After a late start (we had to stay at the buffet as long as possible!) We rode into mostly headwinds about 15-20 mph the whole day, but managed to make it about 75 miles to Willston! The last 20 miles had brutal hills though, and we were completely bonked when we made it into town. We planned on camping in the city park after feasting on Arby's 5 for 5 (Anona got dried fruit at the grocery store). While we were trying to find the park, a bike commuter chased us down and offered her place for us to stay the night! We were so happy she found us. Faye took us home and pulled out everything in her fridge (Anona got to drink chocolate soymilk)! She even made brownies for us while we were taking showers. This morning she had a dozen farm fresh eggs boiled for us and a bunch of tomatoes to take with. I couldn't believe how nice Faye was. She completely made us feel at home and even offered to let us stay there for a rest day (very tempting)! Thanks for everything Faye!

Now it's off to Montana!


omg...omg...we're in NORTH Dakota !!

Last night we made it into Bismarck! We again had a wicked tailwind and rolled in at around 7:30 and were greeted by the smells of DiDonna's Italian cooking. We had a hearty meal of penne & pizza and went to the campground, where we searched for the bathhouse for a half an hour before giving up and taking Baby Wipe baths and going to bed...

but let me back up!

Pierre (or as the Dakotans pronounce it Peer): We left the library after being kicked off the computer (nicely kicked off) and went to the grocery store. After the grocery store we were crossing on the crosswalk because we were too afraid of the road, when an imbecil redneck in a big car thing PLOWED INTO US ON PURPOSE!!!!!!!!! We must have looked like easy targets and he must have just been itching for the chance to run his car into a couple of cyclists. He clipped me on the left side of the bumper, Dan on the right side, and somehow we both managed to stay upright. It was absolutely without question on purpose. We couldn't believe it. We were okay, just majorly peeved. More than peeved...we just couldn't believe that someone would actually do that! Pierre officially goes down as the most bike unfriendly city we've visited. We were also cut off numerous times; it's obvious that Peirreians just don't have a clue that cyclists exist.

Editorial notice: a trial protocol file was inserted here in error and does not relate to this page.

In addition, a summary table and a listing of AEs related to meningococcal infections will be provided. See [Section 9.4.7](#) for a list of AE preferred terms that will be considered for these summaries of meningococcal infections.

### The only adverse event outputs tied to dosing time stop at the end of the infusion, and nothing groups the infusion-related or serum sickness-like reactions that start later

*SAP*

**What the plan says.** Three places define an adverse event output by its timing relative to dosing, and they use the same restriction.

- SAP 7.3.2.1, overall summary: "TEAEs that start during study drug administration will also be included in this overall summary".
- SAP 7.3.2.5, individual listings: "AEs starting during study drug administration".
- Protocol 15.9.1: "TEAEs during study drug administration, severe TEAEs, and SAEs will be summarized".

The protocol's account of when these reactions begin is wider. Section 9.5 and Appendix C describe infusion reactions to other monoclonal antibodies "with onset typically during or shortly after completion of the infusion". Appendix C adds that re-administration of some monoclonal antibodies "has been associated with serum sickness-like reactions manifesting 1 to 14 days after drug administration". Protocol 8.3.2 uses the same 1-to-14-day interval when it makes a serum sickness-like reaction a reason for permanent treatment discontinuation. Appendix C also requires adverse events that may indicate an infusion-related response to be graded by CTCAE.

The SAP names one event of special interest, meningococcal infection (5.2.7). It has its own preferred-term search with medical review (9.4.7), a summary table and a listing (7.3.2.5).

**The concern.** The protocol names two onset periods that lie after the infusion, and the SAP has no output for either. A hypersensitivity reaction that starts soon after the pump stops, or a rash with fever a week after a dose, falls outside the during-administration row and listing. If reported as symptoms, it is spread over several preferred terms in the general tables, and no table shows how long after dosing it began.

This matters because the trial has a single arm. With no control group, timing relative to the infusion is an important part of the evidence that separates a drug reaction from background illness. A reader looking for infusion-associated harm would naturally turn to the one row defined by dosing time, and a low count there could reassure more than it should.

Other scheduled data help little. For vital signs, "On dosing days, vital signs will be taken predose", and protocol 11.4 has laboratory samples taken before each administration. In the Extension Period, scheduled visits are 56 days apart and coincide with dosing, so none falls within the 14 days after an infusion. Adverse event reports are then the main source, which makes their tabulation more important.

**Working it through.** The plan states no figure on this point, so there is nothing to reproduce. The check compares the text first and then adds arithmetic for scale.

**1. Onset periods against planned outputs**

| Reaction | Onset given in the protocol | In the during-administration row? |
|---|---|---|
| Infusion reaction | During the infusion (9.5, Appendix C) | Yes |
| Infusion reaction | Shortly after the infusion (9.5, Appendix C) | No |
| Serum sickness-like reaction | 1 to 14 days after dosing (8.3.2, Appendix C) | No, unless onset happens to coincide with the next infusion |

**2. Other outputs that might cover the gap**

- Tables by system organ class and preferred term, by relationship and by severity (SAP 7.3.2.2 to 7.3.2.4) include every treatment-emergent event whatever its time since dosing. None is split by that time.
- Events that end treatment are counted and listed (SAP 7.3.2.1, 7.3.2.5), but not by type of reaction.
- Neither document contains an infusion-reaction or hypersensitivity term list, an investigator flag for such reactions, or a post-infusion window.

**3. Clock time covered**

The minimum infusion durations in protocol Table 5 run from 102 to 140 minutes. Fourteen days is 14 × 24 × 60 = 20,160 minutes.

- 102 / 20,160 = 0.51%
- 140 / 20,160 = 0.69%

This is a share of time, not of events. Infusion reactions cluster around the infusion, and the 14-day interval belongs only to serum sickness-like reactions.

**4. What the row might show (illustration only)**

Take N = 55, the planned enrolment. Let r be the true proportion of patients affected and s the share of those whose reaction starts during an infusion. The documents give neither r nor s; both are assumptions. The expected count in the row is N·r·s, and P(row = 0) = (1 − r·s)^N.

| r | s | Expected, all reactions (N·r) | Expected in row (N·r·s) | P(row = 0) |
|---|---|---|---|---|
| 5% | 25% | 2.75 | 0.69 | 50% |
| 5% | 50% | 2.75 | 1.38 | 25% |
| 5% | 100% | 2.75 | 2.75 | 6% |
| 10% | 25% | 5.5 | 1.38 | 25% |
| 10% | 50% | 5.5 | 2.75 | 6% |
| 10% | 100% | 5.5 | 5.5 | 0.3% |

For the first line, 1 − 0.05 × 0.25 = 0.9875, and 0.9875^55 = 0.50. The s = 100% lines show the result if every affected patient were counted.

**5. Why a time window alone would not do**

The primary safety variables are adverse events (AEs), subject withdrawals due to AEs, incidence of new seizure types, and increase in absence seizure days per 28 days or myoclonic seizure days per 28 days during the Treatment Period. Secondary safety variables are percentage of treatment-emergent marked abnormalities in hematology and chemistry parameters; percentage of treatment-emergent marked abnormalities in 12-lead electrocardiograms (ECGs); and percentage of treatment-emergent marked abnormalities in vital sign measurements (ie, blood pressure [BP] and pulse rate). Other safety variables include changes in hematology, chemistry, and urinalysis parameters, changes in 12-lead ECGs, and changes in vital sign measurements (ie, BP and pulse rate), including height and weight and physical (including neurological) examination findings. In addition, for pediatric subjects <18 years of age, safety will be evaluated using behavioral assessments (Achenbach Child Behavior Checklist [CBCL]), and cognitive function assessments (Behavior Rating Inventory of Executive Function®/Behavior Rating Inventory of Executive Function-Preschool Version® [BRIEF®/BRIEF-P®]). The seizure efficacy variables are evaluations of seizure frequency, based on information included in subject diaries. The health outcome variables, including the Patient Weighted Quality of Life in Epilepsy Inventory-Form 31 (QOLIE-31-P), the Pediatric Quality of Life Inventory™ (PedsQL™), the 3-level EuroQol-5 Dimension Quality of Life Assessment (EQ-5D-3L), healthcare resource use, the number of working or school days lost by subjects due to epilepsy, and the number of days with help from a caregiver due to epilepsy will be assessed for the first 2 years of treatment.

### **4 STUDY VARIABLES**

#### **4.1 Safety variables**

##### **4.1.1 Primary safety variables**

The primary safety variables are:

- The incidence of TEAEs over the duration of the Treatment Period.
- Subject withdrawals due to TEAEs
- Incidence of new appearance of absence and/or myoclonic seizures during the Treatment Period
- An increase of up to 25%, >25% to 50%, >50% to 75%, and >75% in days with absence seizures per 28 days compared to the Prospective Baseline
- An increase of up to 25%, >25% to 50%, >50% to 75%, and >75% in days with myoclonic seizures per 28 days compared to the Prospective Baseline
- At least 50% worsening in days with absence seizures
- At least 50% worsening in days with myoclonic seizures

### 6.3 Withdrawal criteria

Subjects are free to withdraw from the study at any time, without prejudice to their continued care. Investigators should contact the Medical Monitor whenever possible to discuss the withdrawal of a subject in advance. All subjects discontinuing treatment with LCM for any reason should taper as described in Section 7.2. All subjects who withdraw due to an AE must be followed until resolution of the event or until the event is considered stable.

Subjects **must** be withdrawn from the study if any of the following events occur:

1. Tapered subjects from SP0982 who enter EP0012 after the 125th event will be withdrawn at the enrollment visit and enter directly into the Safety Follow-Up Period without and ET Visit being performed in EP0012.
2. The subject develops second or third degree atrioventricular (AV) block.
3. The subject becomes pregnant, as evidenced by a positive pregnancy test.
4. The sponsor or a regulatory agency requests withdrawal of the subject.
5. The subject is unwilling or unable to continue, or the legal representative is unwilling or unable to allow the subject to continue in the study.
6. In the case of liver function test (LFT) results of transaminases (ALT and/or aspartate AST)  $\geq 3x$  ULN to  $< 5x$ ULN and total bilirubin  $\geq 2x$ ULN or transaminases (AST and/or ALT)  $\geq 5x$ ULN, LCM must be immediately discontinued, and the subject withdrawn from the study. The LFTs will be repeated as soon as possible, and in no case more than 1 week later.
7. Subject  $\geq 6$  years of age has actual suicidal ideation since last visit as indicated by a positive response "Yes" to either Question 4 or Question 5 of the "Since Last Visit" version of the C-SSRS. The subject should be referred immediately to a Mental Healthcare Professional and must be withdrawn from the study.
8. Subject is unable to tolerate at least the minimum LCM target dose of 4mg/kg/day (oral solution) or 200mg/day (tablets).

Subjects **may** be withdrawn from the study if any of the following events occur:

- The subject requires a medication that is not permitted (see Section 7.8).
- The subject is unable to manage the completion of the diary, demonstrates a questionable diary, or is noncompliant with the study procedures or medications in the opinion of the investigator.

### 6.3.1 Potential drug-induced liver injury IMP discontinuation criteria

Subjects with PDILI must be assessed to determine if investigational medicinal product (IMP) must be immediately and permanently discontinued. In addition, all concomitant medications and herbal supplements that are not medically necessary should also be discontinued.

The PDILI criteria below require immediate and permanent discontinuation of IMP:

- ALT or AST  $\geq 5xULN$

Pierre isn't all bad though! We stayed in the city park, where the local park dwellers (who may or may not have been drinking Steel Reserve from sun-up to sundown) were kind enough to warn us about the sprinklers that go off at 1:00 am so we could move our tent, and who saved our friends' tent from being blown away, and who told us about the hot shower located "past the crick". Pierre is where we met our friends Manda and Billy, from Madison, WI. They pulled up about the time we did. They had been on the road about the same time as we had. They were pretty much just like us! It was wonderful to meet a couple of other travelers, especially so late in the season (everyone thinks it's so weird that we are travelling so late in the season). We hung out on our day off in Pierre and made burritos at night. We even travelled with them the next couple of days, until yesterday evening when we wanted to take advantage of the tailwind into Bismarck and they wanted to call it a day 30 miles south of town. We are staying at the same campground tonight though, and making veggie burgers (they are vegetarian!) and s'mores. It's fun to have friends. We'll see how travelling together goes. Oh sidenote: Manda went to the Aveda cosmetology school and she gave me a super cute haircut. Score.

Pierre is also where we met our friend Carl (or Karl?). He approached us as we were coming back from a just okay Mexican dinner out and said he had seen us come into town earlier. He used to own the bike shop in Pierre, but has since sold it. He brought us a care package! It had a couple of peaches, a couple of apples, and cookies in it. It was really only a glimmer of what was to come... The next day we went to his house and Dan used his trueing stand. Carl gave us a few more peaches and some ears of corn... and then he showed us his orchard. Down the street from his house he had fruit trees, grape vines, raspberries, corn and tomatoes. He had a few different varieties of each plums, nectarines, peaches, apples, berries, grapes... it was amazing !!!!! We sampled doughnut peaches and other peaches and even different other peaches; he knew what variety they were and where they were from. He knew when each tree would ripen. All the trees were so carefully tended...it was an art really. I was pretty impressed (can you tell?) !!!!! Dan and I sampled until we couldn't eat any more. I think it was the first time Dan actually enjoyed a peach by itself with the skin on just from the tree whout being cut or anything; he was double fisting peaches! Carl gave us a bag of apples and some peaches, grapes, corn, and a tomato for the road. Thank you Carl for finding us !!!!!